First day of College
Updated: Jul 4, 2020
Imagine going to college for the first time after suffering a brain injury
January 12, 2015 was my first day of school at Oakland Community College. I was anxious, angry, and absolutely terrified. I had never been to college. I was still very deep into my injury and embarking on a new future career as a nurse was the last thing that I really wanted to do. I was planning to start a new career, but I couldn’t have it until 2019. Why would I wait 4 years to get a job? When I was 19 years old, I joined the Detroit Police Department and within 6 months I was a Detroit Police Officer. The entire process was done, finished, and I out serving the citizens of Detroit. For this next step, I will have to wait four years to get a license. Four more years until I would get a pay check again, and 2 more years until I would find out if I would be accepted into the nursing program. Oakland Community College has a very rigorous nursing program and only except around 200 applicants. Deep down inside, (maybe not all that deep), all I wanted to do was go back to law enforcement.
A few days before class, my wife and I went to every classroom and I took a picture of the room number and the building where each class was located. (It didn’t help. I still got lost. I would call my wife at work so that she could tell me how to get to my next class. I couldn’t risk anyone knowing my secret. I was a new college student.) We went to the bookstore that day too. I got my books for the first 3 classes. She taught me how to use D2L and showed me how to get to the ACCESS office if I was lost. The ACCESS office assists students with disabilities. I wouldn’t be alone there, but it sure felt like it. I can’t say how many times or how she did it, but she would somehow be outside of my class waiting for me when class was over.
My very first class was Stress management. My wife thought it would help me with some of the issues that I was facing. I walked in and noticed the back of the class was full of, “cool kids”. In my mind, I was one of them. I was still, “young.” I didn’t realize, (yet) that I was now the, “middle child”. I wasn’t young, but I definitely wasn’t one of the old guys.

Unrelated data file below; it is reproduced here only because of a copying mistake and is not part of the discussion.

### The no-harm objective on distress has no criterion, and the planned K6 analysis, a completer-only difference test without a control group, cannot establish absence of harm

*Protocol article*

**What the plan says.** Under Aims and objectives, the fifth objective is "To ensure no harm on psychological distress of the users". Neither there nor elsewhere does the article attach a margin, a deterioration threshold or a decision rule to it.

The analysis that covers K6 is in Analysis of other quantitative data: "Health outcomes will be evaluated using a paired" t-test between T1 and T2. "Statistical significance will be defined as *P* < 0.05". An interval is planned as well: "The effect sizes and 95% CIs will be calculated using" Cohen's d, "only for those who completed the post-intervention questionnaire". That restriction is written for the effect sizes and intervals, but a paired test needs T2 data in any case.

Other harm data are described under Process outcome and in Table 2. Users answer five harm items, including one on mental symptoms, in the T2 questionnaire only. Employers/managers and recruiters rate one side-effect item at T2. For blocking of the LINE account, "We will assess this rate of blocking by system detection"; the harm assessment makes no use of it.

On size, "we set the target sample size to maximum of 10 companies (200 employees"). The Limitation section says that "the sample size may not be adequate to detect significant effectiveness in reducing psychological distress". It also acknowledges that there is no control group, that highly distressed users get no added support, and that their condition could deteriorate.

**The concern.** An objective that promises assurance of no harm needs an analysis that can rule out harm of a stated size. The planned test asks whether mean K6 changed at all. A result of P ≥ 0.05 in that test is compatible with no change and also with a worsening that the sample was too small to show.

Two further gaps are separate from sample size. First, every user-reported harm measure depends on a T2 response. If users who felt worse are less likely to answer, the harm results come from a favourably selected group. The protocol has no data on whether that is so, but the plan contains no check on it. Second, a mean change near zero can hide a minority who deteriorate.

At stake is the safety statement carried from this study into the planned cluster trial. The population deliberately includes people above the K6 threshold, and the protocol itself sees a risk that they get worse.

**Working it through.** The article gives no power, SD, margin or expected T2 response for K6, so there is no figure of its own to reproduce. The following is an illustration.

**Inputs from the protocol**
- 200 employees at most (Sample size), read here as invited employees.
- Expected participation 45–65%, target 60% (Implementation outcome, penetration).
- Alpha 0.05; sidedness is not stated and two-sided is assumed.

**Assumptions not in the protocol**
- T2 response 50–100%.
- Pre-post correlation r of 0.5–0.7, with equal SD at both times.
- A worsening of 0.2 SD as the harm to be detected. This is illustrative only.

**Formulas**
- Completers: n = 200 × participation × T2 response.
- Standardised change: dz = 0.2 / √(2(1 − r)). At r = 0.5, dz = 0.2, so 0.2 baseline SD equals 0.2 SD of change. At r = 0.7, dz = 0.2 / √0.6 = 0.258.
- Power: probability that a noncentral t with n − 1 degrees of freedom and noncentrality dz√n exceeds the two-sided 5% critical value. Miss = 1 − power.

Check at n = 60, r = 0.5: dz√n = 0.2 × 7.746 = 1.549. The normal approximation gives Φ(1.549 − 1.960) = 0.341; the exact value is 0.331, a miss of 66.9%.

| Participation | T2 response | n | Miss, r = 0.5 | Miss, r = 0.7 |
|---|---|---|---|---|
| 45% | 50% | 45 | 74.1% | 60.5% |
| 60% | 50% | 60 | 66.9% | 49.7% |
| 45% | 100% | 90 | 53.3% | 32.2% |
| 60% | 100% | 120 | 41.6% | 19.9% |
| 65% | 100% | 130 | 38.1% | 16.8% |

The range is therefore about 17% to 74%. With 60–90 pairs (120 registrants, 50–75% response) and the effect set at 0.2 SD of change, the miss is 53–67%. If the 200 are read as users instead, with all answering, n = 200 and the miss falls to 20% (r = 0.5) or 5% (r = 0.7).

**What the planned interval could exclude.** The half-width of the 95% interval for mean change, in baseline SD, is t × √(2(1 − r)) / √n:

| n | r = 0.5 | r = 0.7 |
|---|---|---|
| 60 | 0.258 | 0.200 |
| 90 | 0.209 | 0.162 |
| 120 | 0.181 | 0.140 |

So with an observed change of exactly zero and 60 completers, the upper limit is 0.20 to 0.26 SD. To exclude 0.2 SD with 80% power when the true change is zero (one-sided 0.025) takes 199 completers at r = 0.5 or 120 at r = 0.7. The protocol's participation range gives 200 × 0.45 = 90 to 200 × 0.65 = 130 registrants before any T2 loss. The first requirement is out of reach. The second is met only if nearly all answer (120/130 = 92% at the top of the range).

The only seats left were in the front, next to the professor. So I grab a seat, and a very nice older gentleman soon follows and sits right next to me. It was a blessing and a curse. After some dialogue, this gentleman was returning to college after a career change. Who knew? This eased my stress a bit. If he could do it, then I can do it, right? It was comforting to have someone else that would pay attention in class. As soon as I was getting comfortable, a younger gentleman walked in and as he was about to sit near us, some of the, “cool kids” yelled, “Oh, you’re not going to sit back here with us…you’re going to sit up front…with the old heads?” I thought to myself, “Really, on the first day of school God!” My wife always says that I’m either the Hulk or Bruce Banner. I have no middle ground since the accident. I can’t really go home and tell my wife, (who will tell my doctor) that I got kicked out of school on the first day because someone called me old. So, I refocused my attention and got into the lecture. Luckily it was just a reading of the syllabus and the expectations of the professor. Just like that, my first day ended quickly.
Here is the run-down: I lost the expensive wireless headphones that are around my neck in the picture within the first few weeks. I still have the cross body backpack that my wife got me just for school. I still wear hoodies and jeans during the fall and winter, (and maybe the summer months if you listen to my wife) because they’re comfortable. I lost a few pounds. I gained some grey hair. I’m some what okay with being the old guy in class.
As I look back at the picture, that guy did not want to go to class that day. He wanted to stay home, watch television and eat sweets all day. Fast-forward four years; I am in that rigorous nursing program that accepted about 200 applicants and now counting down the days until graduation.